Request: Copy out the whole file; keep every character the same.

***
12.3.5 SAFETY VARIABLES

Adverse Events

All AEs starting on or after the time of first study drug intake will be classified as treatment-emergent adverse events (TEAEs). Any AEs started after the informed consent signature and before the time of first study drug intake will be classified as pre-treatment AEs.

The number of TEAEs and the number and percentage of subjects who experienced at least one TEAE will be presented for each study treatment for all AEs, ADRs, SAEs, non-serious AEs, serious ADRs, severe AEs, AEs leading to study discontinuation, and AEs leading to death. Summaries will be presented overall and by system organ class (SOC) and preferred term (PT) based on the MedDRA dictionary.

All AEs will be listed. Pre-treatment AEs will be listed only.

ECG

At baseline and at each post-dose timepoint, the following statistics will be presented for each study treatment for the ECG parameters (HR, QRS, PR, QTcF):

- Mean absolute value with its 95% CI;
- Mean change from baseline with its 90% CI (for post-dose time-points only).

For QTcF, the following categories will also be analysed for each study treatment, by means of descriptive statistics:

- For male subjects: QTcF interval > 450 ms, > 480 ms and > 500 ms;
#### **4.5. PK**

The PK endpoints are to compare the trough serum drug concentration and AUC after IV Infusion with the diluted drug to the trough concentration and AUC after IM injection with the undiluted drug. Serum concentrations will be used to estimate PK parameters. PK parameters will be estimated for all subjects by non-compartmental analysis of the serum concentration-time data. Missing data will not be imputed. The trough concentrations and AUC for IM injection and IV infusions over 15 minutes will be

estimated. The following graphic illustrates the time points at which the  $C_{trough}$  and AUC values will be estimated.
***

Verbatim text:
12.3.5 SAFETY VARIABLES

Adverse Events

All AEs starting on or after the time of first study drug intake will be classified as treatment-emergent adverse events (TEAEs). Any AEs started after the informed consent signature and before the time of first study drug intake will be classified as pre-treatment AEs.

The number of TEAEs and the number and percentage of subjects who experienced at least one TEAE will be presented for each study treatment for all AEs, ADRs, SAEs, non-serious AEs, serious ADRs, severe AEs, AEs leading to study discontinuation, and AEs leading to death. Summaries will be presented overall and by system organ class (SOC) and preferred term (PT) based on the MedDRA dictionary.

All AEs will be listed. Pre-treatment AEs will be listed only.

ECG

At baseline and at each post-dose timepoint, the following statistics will be presented for each study treatment for the ECG parameters (HR, QRS, PR, QTcF):

- Mean absolute value with its 95% CI;
- Mean change from baseline with its 90% CI (for post-dose time-points only).

For QTcF, the following categories will also be analysed for each study treatment, by means of descriptive statistics:

- For male subjects: QTcF interval > 450 ms, > 480 ms and > 500 ms;
#### **4.5. PK**

The PK endpoints are to compare the trough serum drug concentration and AUC after IV Infusion with the diluted drug to the trough concentration and AUC after IM injection with the undiluted drug. Serum concentrations will be used to estimate PK parameters. PK parameters will be estimated for all subjects by non-compartmental analysis of the serum concentration-time data. Missing data will not be imputed. The trough concentrations and AUC for IM injection and IV infusions over 15 minutes will be

estimated. The following graphic illustrates the time points at which the  $C_{trough}$  and AUC values will be estimated.